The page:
Grasses continue to trump trees at soil carbon sequestration following herbivore exclusion in a semiarid African savanna

Ecology. 2020 May;101(5):e03008. doi: 10.1002/ecy.3008. Epub 2020 Feb 28.


Although studies have shown that mammalian herbivores often limit aboveground carbon storage in savannas, their effects on belowground soil carbon storage remain unclear. Using three sets of long-term, large herbivore exclosures with paired controls, we asked how almost two decades of herbivore removal from a semiarid savanna in Laikipia, Kenya affected aboveground (woody and grass) and belowground soil carbon sequestration, and determined the major source (C3 vs. C4 ) of belowground carbon sequestered in soils with and without herbivores present. Large herbivore exclusion, which included a diverse community of grazers, browsers, and mixed-feeding ungulates, resulted in significant increases in grass cover (~22%), woody basal area (~8 m2 /ha), and woody canopy cover (31%), translating to a ~8.5 t/ha increase in aboveground carbon over two decades. Herbivore exclusion also led to a 54% increase (20.5 t/ha) in total soil carbon to 30-cm depth, with ~71% of this derived from C4 grasses (vs. ~76% with herbivores present) despite substantial increases in woody cover. We attribute this continued high contribution of C4 grasses to soil C sequestration to the reduced offtake of grass biomass with herbivore exclusion together with the facilitative influence of open sparse woody canopies (e.g., Acacia spp.) on grass cover and productivity in this semiarid system.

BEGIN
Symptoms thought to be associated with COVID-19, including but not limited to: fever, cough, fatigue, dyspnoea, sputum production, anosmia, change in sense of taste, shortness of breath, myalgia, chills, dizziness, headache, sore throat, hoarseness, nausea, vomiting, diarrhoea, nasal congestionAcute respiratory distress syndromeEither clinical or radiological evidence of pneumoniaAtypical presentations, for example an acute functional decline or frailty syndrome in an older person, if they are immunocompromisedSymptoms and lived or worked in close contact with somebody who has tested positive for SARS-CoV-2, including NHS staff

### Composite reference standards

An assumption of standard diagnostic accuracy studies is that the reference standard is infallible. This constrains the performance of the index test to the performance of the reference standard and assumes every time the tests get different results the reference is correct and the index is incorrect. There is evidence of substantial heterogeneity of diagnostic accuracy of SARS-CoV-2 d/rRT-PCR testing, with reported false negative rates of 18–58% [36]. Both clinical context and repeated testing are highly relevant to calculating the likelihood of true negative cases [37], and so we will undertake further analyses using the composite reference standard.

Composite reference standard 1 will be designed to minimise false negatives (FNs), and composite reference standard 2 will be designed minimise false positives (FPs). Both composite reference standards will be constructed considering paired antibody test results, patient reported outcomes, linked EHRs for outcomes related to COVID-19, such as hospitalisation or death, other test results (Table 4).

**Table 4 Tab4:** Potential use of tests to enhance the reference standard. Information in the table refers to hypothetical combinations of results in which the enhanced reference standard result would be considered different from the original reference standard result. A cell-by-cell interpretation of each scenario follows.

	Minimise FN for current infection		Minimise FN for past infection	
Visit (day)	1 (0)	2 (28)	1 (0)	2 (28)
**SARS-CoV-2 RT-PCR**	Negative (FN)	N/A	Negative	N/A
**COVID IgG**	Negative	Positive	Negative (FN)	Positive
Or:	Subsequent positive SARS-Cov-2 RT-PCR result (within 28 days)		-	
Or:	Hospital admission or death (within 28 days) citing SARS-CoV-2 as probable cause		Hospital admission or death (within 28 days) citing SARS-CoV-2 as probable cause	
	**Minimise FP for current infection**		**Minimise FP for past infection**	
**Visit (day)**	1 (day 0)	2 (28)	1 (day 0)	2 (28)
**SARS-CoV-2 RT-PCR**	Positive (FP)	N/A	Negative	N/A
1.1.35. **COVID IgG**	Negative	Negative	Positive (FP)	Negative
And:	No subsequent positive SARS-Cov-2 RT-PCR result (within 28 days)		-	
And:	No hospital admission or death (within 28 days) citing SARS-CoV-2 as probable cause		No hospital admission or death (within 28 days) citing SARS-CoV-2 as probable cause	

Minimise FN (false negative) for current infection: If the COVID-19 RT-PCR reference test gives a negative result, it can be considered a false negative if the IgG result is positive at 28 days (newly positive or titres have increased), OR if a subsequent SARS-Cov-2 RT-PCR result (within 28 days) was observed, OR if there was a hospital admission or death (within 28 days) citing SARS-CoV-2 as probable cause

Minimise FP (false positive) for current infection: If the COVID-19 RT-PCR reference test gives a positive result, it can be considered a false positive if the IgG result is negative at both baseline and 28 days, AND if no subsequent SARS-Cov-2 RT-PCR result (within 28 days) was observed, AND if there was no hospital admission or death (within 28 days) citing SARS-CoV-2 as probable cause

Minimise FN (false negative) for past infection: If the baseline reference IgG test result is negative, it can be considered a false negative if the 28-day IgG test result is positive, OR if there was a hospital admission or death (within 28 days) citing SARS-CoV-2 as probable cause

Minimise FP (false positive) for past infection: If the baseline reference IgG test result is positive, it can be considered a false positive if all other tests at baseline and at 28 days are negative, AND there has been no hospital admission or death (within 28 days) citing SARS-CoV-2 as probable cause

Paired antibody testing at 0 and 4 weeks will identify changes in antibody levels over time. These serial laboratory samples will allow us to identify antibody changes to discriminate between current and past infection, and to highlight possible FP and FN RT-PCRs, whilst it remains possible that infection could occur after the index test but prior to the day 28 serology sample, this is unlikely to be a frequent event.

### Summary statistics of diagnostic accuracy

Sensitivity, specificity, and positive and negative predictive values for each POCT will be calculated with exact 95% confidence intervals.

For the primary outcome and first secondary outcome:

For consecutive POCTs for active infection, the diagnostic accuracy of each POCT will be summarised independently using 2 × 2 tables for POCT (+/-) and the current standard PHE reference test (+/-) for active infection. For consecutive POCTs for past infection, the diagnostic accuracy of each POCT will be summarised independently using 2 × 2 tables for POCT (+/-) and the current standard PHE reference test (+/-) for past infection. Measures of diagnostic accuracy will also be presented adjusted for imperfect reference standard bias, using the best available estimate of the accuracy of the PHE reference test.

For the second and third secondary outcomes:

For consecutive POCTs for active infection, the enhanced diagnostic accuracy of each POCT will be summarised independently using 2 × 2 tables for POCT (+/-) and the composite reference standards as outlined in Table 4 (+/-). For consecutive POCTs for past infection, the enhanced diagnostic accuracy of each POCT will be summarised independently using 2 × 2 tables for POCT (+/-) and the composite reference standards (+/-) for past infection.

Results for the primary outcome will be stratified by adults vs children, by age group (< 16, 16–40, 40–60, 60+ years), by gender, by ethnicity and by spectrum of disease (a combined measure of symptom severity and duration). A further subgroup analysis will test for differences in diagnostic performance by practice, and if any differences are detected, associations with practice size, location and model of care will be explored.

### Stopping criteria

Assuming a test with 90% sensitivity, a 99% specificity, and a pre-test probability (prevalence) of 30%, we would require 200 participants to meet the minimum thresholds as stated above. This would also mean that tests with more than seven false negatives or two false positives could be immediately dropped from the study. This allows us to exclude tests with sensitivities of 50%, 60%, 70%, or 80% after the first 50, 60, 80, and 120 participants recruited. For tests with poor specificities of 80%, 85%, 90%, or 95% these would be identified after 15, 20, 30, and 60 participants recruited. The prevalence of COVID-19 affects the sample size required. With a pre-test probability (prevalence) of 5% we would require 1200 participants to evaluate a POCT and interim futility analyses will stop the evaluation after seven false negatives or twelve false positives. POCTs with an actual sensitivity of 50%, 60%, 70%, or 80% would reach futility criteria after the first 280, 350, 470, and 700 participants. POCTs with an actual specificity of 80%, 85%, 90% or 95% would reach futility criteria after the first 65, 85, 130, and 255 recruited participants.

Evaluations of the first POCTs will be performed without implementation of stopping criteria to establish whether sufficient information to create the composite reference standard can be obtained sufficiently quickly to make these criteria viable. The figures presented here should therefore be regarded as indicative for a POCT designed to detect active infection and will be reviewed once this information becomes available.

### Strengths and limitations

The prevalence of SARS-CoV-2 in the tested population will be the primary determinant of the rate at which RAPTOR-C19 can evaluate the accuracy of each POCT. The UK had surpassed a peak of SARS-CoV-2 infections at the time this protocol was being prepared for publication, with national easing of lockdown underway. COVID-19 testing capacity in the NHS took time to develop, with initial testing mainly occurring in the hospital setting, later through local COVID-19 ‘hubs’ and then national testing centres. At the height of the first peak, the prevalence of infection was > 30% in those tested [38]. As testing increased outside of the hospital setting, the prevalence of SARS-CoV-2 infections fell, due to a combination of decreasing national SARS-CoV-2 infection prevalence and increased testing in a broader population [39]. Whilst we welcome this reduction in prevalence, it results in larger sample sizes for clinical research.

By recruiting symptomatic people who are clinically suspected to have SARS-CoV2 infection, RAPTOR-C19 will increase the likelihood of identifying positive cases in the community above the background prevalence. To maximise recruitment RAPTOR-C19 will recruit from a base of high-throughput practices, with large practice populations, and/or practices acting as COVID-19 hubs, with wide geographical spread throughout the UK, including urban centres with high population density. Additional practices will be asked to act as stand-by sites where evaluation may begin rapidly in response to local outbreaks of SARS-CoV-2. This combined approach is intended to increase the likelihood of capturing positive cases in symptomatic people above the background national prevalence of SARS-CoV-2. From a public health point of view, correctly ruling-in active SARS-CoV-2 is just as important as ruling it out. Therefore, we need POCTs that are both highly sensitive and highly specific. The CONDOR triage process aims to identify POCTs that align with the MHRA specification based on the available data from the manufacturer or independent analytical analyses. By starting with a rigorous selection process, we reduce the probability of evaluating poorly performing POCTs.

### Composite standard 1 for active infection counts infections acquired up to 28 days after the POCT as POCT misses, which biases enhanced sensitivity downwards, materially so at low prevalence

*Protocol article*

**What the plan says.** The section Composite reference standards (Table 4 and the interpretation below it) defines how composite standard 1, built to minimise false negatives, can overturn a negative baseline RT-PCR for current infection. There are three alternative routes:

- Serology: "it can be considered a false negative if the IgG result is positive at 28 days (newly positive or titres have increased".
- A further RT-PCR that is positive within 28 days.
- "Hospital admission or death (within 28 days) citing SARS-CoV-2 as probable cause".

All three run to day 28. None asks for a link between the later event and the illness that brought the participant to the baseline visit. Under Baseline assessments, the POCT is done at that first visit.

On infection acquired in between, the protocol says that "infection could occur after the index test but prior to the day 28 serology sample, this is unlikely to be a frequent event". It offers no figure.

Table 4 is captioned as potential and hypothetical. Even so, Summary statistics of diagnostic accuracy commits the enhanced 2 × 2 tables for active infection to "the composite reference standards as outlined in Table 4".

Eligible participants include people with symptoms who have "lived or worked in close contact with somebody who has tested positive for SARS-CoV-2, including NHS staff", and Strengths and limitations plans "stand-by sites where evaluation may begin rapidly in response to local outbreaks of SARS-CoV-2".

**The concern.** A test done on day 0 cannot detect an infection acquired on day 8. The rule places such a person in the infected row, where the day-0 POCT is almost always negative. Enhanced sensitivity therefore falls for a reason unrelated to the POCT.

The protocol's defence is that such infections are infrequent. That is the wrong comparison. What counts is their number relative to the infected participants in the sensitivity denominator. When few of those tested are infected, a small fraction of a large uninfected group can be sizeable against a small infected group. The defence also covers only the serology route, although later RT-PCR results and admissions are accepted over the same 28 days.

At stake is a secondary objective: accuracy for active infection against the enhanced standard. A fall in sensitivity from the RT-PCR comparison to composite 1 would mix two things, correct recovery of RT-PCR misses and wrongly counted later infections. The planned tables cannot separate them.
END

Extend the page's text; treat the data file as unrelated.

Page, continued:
Keywords: C13 isotopes; aboveground biomass; browsers; grazers; herbivore exclosures; isotopic mixing models.

Publication types

  • Research Support, Non-U.S. Gov't

MeSH terms

  • Animals
  • Carbon
  • Carbon Sequestration
  • Ecosystem
  • Grassland
  • Herbivory
  • Kenya
  • Poaceae*
  • Soil
  • Trees*


  • Soil
  • Carbon